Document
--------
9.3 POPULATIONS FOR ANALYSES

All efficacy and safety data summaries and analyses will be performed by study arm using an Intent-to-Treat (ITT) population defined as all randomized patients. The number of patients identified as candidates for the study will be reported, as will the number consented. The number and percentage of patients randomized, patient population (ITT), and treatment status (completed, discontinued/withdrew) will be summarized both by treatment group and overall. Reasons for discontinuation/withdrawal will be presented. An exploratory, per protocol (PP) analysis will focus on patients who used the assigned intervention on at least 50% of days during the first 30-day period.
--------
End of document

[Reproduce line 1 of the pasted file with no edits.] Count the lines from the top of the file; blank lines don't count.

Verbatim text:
9.3 POPULATIONS FOR ANALYSES